In January 2020, roughly one hundred years ago, I decided to try to recapture the little Spanish I once knew and enrolled in a second-level beginner class that met three times a week at downtown Austin’s Freestyle Language Center.

I liked the class. It was informal and fun, with about ten other students of different ages and professions. (Oh, sure, I was probably the oldest person in the class at seventy, even though there were a couple of close competitors. But so what? These days, I’m often the oldest person in a room. I’m almost used to it. If I want to feel young and lively, I’ll hang out at a cemetery.)

I have an enormous bias toward people who are interested in languages, something that tells me they’re curious about the world and other cultures. For me, being in the class was like being in a newsroom or a library or a bookstore: I felt at home. I was with people who were like me—until mid-March.

As the outside world collapsed and went virtual, we met online three times a week to grapple with vocabulary, pronunciation, irregular verbs, and past tenses. I got used to seeing my classmates and teacher in little squares on my computer screen. It wasn’t up close and personal, but then, what was? These Spanish classes were an escape from a world that overwhelmed and threatened.

Over the next few months, I reenrolled in the May term, and did so again in the summer, then the fall, gradually moving into low-intermediate classes. A few students came and went, but there was still a core group of regulars who kept showing up. Before class, during class, and in small groups, we tackled grammar, but we also talked about our interrupted lives, the isolation, the uncertainty, the losses of the pandemic. Usually, we spoke haltingly in Spanish, but sometimes we switched into English. (When you’re feeling upset and vehement, it turns out, the lure of your native language can be irresistible.)

Class after class, we saw glimpses of one another’s lives—bookshelves and outdoor patios, coffee cups and wine goblets, faces lit by daylight, then, as the days shortened, by lamps. We noticed haircuts and sunburns. We were introduced to dogs who came and went. We got to meet Kara’s new canine, Rita (the most talented dog in the world, Kara told us repeatedly). We knew Laura’s work as an architect was demanding, that Craig took wonderful photographs. Nicole loved to travel and Sara was a health-care consultant. Anna, whose family had emigrated from Russia, had landed in Dallas on Halloween and went trick-or-treating with the neighborhood kids; the next evening, she was disappointed to learn that costumes and candy didn’t happen every night, even in the land of the plenty. And Lizzie moved to Philadelphia in time to vote there in the 2020 election.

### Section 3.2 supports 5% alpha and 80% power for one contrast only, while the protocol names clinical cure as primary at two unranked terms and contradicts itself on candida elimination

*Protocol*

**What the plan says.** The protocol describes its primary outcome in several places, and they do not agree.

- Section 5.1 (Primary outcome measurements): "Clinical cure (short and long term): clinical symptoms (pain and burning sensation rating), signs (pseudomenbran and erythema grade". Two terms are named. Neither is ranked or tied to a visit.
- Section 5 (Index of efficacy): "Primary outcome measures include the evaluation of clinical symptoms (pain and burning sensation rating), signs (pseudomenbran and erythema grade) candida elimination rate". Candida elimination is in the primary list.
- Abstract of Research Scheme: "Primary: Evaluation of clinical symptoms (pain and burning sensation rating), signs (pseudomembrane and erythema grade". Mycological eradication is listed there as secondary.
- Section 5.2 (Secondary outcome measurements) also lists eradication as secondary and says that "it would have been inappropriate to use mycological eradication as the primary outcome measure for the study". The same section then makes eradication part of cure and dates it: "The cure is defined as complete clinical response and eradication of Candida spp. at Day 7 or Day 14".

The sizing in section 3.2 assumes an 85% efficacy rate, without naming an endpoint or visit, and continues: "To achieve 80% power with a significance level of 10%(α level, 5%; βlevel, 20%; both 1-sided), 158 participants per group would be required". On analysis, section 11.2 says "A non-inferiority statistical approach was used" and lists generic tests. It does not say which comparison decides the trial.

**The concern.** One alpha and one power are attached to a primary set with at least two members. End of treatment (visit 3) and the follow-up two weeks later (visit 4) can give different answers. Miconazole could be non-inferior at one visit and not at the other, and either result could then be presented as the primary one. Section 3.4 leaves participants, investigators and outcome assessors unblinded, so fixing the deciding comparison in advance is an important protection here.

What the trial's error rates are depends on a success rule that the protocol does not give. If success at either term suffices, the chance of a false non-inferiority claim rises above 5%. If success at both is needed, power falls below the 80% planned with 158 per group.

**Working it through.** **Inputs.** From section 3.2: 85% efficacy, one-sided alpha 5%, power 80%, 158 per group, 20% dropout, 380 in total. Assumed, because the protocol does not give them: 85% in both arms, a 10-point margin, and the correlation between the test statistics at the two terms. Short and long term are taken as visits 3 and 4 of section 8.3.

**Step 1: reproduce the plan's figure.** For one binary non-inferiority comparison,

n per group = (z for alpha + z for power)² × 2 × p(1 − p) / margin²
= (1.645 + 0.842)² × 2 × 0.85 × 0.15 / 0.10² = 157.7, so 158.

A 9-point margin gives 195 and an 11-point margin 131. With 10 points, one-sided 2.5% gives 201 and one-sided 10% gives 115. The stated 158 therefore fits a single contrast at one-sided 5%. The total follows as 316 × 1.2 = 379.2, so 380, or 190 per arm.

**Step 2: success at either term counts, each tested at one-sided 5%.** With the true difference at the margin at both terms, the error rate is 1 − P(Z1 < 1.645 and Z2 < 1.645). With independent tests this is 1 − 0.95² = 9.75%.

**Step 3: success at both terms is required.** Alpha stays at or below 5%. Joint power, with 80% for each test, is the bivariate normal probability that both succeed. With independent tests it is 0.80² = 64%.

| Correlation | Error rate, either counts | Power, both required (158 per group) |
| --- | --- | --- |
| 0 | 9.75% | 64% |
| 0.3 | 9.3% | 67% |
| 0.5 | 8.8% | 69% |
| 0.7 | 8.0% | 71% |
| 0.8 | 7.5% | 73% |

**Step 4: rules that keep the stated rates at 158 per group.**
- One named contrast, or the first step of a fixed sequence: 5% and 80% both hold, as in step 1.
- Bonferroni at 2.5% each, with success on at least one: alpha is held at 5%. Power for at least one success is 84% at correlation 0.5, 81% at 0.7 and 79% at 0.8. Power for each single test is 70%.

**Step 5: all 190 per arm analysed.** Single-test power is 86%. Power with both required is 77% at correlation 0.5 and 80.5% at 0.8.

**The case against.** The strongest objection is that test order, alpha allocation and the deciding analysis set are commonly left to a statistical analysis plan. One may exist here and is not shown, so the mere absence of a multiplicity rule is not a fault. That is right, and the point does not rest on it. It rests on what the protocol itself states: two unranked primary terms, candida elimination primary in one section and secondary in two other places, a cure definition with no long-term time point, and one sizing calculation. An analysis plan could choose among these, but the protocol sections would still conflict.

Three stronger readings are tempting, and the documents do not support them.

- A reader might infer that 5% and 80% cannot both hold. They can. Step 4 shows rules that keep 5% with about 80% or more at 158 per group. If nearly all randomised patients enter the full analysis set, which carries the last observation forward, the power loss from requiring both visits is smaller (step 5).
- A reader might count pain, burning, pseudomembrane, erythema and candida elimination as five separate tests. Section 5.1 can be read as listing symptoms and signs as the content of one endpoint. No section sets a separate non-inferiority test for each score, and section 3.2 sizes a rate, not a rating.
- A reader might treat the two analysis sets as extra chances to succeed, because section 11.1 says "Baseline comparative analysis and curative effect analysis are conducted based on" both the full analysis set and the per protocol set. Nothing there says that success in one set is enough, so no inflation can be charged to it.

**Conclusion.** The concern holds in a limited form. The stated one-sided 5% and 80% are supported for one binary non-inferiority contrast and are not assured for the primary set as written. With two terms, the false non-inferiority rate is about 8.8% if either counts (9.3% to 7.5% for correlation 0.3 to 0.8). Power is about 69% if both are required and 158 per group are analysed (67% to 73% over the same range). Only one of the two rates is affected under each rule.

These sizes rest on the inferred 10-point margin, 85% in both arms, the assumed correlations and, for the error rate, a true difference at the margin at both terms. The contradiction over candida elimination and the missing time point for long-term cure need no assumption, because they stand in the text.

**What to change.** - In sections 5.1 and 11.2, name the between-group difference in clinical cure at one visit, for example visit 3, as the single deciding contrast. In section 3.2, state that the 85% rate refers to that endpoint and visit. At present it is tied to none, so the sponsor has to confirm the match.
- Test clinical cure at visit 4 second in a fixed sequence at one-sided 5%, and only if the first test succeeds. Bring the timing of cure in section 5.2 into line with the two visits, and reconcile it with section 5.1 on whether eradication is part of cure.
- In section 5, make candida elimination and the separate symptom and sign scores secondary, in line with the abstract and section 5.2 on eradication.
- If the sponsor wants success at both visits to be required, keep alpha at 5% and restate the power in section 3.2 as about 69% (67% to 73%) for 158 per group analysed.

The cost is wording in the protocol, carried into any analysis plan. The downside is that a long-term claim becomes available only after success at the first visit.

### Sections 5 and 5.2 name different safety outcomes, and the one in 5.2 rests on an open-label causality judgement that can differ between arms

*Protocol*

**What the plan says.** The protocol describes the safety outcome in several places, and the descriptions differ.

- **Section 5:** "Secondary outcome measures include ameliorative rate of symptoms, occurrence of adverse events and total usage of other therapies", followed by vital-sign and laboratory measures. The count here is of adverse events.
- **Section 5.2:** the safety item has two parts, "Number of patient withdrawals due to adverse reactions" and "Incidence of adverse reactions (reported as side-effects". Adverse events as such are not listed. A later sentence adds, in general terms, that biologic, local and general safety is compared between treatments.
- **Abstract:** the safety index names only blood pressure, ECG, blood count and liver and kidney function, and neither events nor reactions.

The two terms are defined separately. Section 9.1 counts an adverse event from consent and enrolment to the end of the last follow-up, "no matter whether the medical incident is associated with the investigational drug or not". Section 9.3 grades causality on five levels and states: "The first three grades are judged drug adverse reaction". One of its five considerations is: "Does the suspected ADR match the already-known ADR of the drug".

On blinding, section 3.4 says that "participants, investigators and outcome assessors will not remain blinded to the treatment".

Over time, one particular class opener—¿Qué hay de nuevo? (“What’s new?”)—drew occasional irritation. We were stuck at home in the middle of a pandemic, that’s what we were doing! Nothing was new. Yesterday was like today, el sábado fue como un lunes, which was pretty much like Wednesday, come to think of it. We were living featureless lives, inching through beige days and gray nights.

¿Qué hay de nuevo? Nada.

But again and again, on those days when my mood plummeted and every hour I wanted to burst into tears apropos of absolutely nothing and just about everything, I was always helped by those Spanish classes. Somehow, trying to remember new words, pursuing arcane grammatical rules, entering our now-familiar online world, I almost always shed the self-pity and forgot about myself.

As fall wore on and the November 3 election neared, our Mexico City–born teacher Daniela noticed our whole class looked a little ragged. Most of us were sleepless, hollow-eyed, and obsessed, on a fast track to 2020 election zombie meltdown. We needed help.

Apapachar was what was required, Daniela told us. Originally from the Aztec language, apapachar had originally meant to cuddle or touch softly. More recently, particularly in Mexico, it had come to mean taking care of yourself. Apapachar! We needed to cut out the constant social media, the TV news, and get outside and walk. We promised we’d try.

The election finally passed. Our class calmed down and cheered up and started to look like members of the human race again. Also, for the first time, we began to study the simple future tense (as opposed to the informal “going to” future tense). Over a week or so, we threaded our way through the regular verb forms, then into the inevitable irregular ones.

One evening, Daniela divided our class into pairs. Since we had come to know each other fairly well, we were to write predictions for each other, using the simple future tense, of course. In ten minutes, we would read them aloud.

Heads bowed down as we worked. Then we began to speak. Craig forecast travel and Spanish fluency for Anna, Kara expected Sara to live on all seven continents, including Antarctica, and I was sure Nicole would write her first successful novel, in between trips. Most dramatic of all, Lizzie announced that Laura would take a long-delayed trip to see her mother, where she would stumble across a book that would reveal all the secrets of life to her.

Listening to all of us, one by one, I felt myself began to smile uncontrollably. Month after month, we had trudged through a vicious election, a racial reckoning, a pandemic, loneliness, boredom, canceled plans and hopes. And now here we were—eight strangers, all shut in our respective houses and apartments, our faces lit by computers—stubbornly ignoring the bleak world around us. We wanted so much for one another, such ridiculously glamorous and happy futures. I looked from face to face on my computer—all of us smiling by now—and realized how much we wanted to save one another.